PLAYER DEV HOUSE - MK FORMATTED 021916In the past four years plus, I’ve seen some amazing stories of success with player development, member engagement and retention here in the Pacific Northwest PGA Section. I have seen, and been blessed to help, PGA professionals get their dream job – or create it  – through efforts to develop successful player development and member engagement concepts.

I have also seen well-intentioned PGA professionals (and/or golf club owners) with a massive blind spot. They still believe in the old business formula: great service + great course conditions =success. Yes, service still matters and so do course conditions. But, let’s face it, our customers can get those nearly everywhere.

Thinking “PGA Service” is the key to success is off-base in today’s world. That’s the same as thinking a set of MacGregor MT woods (real wood), Wilson FG-17 irons and a Titleist Pro-Traj will perform as well as any of today’s modern equipment. I started the final round of the Oregon Open at Brasada Ranch this month. One thing I didn’t see was a player teeing it up with that old equipment. Why not? Well, we all know that would be insane.

And yet, there are PGA professionals, owners and board members who still think the business formula that worked before (when the Pro-Traj was still the best ball) is still the right one. That is also insane. To prove that point of view, I’d like to share a story with you.

The Story of Grasslands Country Club (as told by Ian James of RetailTribe)

(Note: Grasslands Country Club is in the “Panhandle of Florida.” It’s a non-equity, blue-collar club. The median household income of the Florida Panhandle is $46,341.)

“Grasslands: It was a golf club that was bought by an owner of a coalmine from Birmingham, Alabama. So he’s a good businessman and thought, ‘I’ll get into the golf industry.’ And he came along and looked at the Club, and thought, ‘Okay, I’m gonna cut this here, cut this here and cut that here, because I need to help this Club balance its books.’

So, they went into their first year under him with three (3) golf professionals. By the end of the first year (we’re going now back to 2009) he actually looked (at his books) and noticed it hadn’t worked out the way he had expected it to (which often happens when successful business people first come to the golf industry.)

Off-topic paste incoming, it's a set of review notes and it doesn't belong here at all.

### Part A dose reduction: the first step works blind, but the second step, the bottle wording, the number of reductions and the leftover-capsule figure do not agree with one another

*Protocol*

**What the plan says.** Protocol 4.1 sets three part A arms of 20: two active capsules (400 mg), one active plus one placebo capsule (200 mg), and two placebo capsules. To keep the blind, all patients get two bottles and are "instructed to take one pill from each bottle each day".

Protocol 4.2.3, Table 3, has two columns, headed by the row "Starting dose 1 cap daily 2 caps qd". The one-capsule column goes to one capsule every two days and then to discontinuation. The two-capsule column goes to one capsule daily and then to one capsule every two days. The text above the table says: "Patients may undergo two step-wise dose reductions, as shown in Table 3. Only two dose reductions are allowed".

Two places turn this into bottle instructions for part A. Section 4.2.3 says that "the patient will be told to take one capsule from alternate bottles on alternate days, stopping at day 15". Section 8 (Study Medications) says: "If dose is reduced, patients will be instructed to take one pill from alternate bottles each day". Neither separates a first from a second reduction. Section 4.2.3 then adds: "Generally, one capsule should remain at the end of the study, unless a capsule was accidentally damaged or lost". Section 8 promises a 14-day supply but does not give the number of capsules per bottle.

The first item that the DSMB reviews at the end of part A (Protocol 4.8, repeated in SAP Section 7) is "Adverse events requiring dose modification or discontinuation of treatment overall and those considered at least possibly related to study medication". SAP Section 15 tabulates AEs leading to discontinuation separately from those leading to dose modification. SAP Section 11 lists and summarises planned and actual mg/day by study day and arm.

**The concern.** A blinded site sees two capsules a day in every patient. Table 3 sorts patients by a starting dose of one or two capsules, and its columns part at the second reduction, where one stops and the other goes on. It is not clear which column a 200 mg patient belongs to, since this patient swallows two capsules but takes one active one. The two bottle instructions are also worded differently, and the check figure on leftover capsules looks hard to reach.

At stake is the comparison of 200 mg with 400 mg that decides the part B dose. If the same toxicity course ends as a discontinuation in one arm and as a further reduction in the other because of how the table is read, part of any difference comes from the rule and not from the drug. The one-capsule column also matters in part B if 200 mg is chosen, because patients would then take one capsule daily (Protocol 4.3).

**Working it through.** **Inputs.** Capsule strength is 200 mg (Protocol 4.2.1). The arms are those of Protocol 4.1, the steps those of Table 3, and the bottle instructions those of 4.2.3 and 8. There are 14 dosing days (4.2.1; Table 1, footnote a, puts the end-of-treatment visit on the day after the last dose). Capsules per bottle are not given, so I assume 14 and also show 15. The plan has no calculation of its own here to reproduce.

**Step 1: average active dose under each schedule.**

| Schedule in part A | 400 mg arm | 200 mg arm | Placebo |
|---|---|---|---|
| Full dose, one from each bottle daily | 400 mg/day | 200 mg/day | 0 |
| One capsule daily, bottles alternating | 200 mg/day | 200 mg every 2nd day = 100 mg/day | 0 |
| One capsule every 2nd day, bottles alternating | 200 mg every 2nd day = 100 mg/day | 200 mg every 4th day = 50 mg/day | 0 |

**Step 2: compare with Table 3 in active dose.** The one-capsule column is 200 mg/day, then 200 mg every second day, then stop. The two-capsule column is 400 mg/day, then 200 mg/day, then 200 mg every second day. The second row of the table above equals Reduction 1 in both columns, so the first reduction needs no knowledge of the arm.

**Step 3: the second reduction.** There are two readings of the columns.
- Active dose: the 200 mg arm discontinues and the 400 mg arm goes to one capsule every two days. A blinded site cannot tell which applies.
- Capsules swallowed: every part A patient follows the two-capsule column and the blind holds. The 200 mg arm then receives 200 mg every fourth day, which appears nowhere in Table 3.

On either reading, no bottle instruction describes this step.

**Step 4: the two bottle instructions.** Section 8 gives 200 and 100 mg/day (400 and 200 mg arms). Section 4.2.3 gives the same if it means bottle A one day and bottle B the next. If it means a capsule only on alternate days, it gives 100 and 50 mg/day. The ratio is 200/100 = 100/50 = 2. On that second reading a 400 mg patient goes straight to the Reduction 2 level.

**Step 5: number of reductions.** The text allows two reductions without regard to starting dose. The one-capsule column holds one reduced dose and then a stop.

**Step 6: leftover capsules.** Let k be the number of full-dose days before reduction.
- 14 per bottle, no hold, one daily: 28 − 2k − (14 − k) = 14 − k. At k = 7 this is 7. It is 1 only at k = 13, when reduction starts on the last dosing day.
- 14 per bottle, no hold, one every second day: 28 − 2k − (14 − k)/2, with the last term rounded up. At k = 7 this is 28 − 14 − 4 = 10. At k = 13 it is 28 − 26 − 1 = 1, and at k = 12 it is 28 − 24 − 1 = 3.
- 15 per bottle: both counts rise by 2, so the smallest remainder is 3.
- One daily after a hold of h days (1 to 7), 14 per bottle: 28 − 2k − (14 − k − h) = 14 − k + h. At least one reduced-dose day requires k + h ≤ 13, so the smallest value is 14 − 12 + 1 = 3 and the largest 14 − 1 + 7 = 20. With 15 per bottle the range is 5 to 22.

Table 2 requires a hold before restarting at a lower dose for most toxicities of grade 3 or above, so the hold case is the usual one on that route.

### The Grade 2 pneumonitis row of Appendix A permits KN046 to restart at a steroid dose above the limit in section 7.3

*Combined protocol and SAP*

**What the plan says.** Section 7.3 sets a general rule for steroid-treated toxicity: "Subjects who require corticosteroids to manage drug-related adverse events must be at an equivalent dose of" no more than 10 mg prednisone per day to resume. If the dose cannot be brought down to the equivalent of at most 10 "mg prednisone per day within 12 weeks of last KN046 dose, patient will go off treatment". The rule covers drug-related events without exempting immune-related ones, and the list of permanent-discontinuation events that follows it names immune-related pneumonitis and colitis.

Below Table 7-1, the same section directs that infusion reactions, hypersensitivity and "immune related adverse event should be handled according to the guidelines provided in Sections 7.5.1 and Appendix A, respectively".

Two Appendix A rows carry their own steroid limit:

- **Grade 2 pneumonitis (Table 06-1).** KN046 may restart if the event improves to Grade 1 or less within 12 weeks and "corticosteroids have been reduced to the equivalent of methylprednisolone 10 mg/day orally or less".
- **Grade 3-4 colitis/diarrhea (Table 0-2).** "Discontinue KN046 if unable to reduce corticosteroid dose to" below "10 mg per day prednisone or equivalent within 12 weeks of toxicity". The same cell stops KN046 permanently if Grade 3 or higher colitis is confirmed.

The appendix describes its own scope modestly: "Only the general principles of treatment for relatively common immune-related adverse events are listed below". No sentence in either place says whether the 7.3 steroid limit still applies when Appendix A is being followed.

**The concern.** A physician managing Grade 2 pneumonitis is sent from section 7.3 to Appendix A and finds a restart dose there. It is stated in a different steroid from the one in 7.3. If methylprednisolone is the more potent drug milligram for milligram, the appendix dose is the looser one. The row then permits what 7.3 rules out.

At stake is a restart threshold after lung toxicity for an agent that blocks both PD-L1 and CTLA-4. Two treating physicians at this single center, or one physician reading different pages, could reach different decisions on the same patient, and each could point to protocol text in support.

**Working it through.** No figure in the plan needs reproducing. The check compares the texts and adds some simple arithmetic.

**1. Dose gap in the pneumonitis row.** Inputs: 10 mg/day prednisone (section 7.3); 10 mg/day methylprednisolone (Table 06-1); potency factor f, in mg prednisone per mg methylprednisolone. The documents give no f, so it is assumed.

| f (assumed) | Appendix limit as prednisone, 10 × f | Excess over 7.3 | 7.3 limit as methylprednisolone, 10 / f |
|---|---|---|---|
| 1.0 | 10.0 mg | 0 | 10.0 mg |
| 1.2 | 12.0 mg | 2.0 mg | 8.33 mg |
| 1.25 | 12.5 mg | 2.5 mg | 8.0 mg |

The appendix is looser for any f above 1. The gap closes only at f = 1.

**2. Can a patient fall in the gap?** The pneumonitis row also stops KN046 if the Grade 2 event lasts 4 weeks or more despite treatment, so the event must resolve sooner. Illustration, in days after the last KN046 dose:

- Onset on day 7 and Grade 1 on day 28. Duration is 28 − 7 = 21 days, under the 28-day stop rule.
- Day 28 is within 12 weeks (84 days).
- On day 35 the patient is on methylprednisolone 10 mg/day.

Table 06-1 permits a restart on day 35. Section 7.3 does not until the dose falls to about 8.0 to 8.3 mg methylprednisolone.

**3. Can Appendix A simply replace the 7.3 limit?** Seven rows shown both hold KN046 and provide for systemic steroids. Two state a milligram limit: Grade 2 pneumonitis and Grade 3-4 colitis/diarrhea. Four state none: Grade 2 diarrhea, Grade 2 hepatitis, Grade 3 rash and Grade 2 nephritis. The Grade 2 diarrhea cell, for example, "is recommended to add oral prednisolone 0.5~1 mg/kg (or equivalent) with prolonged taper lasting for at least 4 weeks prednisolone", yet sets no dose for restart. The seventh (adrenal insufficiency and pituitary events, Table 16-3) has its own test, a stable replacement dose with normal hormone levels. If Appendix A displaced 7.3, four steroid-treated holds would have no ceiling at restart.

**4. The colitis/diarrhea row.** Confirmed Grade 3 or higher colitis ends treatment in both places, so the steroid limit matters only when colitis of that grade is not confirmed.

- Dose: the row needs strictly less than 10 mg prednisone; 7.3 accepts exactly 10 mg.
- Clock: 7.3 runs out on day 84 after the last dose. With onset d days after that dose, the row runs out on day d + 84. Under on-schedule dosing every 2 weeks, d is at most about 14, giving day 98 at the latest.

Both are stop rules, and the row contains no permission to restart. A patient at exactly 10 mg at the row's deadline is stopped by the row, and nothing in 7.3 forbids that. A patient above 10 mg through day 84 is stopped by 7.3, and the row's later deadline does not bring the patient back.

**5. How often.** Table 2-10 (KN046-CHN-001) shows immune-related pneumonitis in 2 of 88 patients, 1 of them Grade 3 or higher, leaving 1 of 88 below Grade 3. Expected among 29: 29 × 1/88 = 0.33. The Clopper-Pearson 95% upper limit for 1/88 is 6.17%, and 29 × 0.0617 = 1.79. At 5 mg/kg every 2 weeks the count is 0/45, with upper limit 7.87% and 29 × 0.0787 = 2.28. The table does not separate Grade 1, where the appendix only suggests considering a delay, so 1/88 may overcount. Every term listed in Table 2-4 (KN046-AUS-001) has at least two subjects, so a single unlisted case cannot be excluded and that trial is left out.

So, he decided (going into year two) to cut more here, cut more there and those two assistant professionals are gone. He thought, ‘I’m going to make due with one golf professional.’ And yet, his rounds and revenue continued to go decline. So he’s cutting costs, but his rounds and revenue are declining more.

So in 2010 (at the end of the season) he looked at his figures (his profit and loss statements) and he went to the (lone) golf professional. This golf professional PREDICTED the conversation (that) was going to happen and said, ‘I know you’re in here to talk to me about cutting my job, but I’ve got a proposition for you.

My proposition is: What I’ll do is work for nothing. If you just let me have the range and I’ll coach (inferred by Ian: give me all of my lessons and let me be a full-time Dir of Player Development and Member Engagement) and you’ll give me a commission on me bringing new members to the Golf Club.’

At the end of that next year (2011) the Birmingham coalminer (ie., the owner) decided, ‘Whoa’ I don’t know why (because no one had ever explained it to him) but there seems to be a (strong) correlation between what the pro was doing and his rounds and his (number of) members and they’d gone up.

Today (fall of 2015) there are seven (7) PGA professional staff at that facility. Because, although no one has ever explained it to him, or told him how to do it. He (the Birmingham coalminer, Club owner) just noticed on his spreadsheets that if he had a (PGA professional) coach focused on bringing in members and creating coaching (eg. member retention and engagement clinics, concepts) his rounds (revenues) and members (count) went up.

And that is all he (the owner) focuses EVERY PGA assistant on. In a very real way, it’s not smart, it’s not clever, it is a very direct (question.) He asks them, ‘How many people have YOU brought to the Club this month, what’s our rounds looking like and what are YOUR numbers on coaching?’ So, this owner is driving his PGA coaches/assistants to drive their coaching revenue up even though he’s not making any money (or very little money from it) because he’s worked out himself, the link between their coaching (Player Development and Member Engagement) activities that saved the Club. That’s the Grasslands story.”

So, what can we learn from this true story of Grasslands Country Club?

The golf industry is not like a coalmine, or most other industries. It’s not an industry where the customer needs what we sell. They have to want it (and they use their discretionary income) to participate. It’s not food, gas or other staples (like energy.)

  • In this success story, the PGA professional created more deeply engaged customers and new members through his coaching, retention and engagement.